Is your offshore research partnership in good hands?
It is people who create effective relationships…or destroy them. And this certainly holds true for research offshoring partnerships. No doubt research offshoring relationships need to have robust institutional and process frameworks at their base. You need a comprehensive contract, service level agreements (SLAs), a defined workflow, processes for feedback and escalation, guidelines for communication, and so on.
Additionally, the people managing the partnerships need to be committed to it and must have the requisite competencies to manage them. Without the “right” people, even the best laid out partnerships can fail.
Positive attitude to offshoring
Is the manager of the research offshoring convinced of its benefits to the organisation and committed to the success of the relationship? If yes, he/she will be willing to go the extra mile to iron out the creases and transfer the enthusiasm to the rest of the team. There has been considerable media hype against offshoring in recent years, and it is possible that some of the people involved may be negatively predisposed towards the relationship. Champions of the partnership need to consciously socialise its potential benefits within the organisation to create a positive attitude. Some motivation can also be generated by making the success of the partnership a key KRA for the people involved.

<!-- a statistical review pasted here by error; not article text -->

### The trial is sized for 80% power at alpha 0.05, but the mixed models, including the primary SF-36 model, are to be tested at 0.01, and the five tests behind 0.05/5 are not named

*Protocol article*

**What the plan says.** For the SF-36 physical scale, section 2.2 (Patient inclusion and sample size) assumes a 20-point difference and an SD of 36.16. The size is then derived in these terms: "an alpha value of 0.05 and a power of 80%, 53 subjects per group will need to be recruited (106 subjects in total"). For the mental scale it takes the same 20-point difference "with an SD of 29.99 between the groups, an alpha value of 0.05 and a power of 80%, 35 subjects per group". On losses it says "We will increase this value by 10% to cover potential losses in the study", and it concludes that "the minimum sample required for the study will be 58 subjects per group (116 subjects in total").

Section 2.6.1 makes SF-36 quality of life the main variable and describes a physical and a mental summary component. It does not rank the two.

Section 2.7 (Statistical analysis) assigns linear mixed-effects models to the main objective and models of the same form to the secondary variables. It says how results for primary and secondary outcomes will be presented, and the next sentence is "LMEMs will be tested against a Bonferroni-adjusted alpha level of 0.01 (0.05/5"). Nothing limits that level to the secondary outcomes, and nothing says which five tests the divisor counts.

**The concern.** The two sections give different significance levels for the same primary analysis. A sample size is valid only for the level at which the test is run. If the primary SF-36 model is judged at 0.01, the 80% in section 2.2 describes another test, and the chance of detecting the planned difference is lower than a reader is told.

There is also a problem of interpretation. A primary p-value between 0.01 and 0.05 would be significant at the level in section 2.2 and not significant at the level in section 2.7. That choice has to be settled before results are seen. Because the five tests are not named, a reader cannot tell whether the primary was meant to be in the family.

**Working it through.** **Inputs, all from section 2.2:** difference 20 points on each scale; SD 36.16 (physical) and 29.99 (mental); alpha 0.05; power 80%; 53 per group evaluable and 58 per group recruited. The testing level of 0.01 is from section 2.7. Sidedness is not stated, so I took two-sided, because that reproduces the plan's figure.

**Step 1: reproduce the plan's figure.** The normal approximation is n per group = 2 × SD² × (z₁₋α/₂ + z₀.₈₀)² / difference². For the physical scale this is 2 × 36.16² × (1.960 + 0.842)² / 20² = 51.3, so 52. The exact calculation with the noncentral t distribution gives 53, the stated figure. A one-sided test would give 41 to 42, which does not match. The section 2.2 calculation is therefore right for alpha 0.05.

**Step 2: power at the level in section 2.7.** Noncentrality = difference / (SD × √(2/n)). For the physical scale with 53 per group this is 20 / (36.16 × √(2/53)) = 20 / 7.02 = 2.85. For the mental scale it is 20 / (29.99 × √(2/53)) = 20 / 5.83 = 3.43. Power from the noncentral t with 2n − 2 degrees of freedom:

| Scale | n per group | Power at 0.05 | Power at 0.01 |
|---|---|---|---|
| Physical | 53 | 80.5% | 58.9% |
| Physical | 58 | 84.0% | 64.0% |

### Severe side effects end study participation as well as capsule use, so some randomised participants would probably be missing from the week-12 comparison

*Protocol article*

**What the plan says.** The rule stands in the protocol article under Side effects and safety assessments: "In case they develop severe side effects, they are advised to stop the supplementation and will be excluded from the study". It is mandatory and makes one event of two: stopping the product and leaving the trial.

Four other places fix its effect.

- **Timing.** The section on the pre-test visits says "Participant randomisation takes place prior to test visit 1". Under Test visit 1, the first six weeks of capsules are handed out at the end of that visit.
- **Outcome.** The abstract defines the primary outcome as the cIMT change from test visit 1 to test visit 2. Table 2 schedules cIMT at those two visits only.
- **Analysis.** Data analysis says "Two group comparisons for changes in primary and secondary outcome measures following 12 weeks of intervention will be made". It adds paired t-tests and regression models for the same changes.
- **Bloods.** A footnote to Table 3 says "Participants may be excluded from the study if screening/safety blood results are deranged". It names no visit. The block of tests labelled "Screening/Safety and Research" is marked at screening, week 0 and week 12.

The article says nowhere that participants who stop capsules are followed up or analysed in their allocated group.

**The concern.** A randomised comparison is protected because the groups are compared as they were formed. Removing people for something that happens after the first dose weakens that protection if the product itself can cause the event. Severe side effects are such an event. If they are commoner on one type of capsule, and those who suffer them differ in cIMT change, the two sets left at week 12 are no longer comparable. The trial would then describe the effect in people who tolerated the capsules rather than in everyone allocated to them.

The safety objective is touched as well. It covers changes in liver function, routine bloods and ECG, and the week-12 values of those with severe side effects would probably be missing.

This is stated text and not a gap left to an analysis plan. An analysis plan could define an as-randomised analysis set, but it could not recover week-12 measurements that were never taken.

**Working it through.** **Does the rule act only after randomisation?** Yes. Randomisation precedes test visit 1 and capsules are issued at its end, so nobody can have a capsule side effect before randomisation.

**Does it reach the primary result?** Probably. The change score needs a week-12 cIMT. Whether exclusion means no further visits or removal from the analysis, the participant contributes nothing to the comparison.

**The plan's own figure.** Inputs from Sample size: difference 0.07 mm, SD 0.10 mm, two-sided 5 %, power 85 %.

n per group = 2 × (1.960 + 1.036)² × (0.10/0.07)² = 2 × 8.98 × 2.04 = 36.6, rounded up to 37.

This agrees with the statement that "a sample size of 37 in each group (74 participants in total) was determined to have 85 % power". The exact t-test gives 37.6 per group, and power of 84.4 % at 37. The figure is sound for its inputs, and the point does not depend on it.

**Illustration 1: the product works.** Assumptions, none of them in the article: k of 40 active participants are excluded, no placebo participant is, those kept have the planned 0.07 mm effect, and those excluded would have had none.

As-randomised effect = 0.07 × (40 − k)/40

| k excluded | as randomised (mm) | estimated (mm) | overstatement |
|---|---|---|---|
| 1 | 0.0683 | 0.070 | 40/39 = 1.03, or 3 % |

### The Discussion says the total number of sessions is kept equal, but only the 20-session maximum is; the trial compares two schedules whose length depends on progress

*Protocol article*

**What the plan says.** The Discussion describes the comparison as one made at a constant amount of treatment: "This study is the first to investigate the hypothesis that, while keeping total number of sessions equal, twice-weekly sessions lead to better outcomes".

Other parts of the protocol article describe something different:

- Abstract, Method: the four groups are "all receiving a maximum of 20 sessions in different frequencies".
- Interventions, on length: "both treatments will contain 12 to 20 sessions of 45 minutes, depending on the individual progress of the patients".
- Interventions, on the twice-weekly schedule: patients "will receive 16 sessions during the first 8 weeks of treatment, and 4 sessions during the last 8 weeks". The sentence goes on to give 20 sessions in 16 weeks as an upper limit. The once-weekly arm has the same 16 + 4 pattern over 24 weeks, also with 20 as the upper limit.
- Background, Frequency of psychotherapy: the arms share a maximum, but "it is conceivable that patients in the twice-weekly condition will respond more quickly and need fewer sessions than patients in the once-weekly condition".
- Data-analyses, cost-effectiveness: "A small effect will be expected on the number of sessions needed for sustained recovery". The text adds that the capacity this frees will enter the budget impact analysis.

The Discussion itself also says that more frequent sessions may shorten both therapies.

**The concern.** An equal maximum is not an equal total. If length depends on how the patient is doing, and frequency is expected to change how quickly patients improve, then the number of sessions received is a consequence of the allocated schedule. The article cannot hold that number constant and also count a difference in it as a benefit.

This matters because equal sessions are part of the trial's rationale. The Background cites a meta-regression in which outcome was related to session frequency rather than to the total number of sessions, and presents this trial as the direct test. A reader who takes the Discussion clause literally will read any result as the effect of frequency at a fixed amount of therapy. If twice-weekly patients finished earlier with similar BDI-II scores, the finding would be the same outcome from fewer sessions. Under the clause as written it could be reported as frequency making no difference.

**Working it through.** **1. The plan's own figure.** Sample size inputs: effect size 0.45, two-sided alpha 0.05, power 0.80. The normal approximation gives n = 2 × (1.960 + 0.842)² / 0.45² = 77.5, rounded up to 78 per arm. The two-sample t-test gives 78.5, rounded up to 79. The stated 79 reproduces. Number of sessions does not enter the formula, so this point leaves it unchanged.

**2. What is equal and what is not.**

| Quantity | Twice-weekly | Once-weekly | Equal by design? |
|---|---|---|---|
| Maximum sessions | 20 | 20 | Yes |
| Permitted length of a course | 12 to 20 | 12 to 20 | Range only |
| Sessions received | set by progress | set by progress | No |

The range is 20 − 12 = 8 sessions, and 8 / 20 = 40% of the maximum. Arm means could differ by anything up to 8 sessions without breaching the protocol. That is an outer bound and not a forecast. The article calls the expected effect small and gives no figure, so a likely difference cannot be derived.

Communication is often a challenge when people from diverse backgrounds and cultures collaborate remotely. Even if they speak the same language, their styles of communication tend to be different. A brief and concise email message, for example, may be appreciated by some, but may appear rude or brusque to others. It is safer to verbalise your thought process in greater detail, particularly in the initial phase of the partnership, to avoid misunderstandings.
Documentation and articulation
A remote partnership requires the manager to be far more organised than he/she typically is when managing teams face-to-face. More detailed documentation of processes, minutes of meetings and calls, research/ work briefs, MISs, etc. are required for smooth operations.
Investing in success
The success of the partnership rests on the offshore team being able to deliver research as expected or better. Even with crisp briefs, tight SLAs and training, it is not realistic to expect this to happen from day one. In the initial period the manager needs to spend a lot of time in giving detailed feedback to the offshore team. Not everyone is good at giving feedback; doing this remotely can be even more challenging. If the size of the engagement justifies it, it makes sense for the manager to actually go and spend time with the offshore team during the transition phase.
Finally, you want the partnership to be managed by someone who will nurture it and grow it, so that the organisation benefits.
Not all managers are good at all of the above. And that doesn’t mean they are not good managers; just that they are not suitable for managing an offshore partnership. Of course, this is not something that cannot be learnt; organisations can prepare their managers for it.
About the Author
Varsha Chitale is a director at ValueNotes and leads the competitive intelligence practice at the firm. She has close to 20 years’ experience in consulting and market research. Prior to ValueNotes, she has undertaken business and economic research in a variety of organizations including a housing finance company, a bank, a premier management institute and a management consulting company.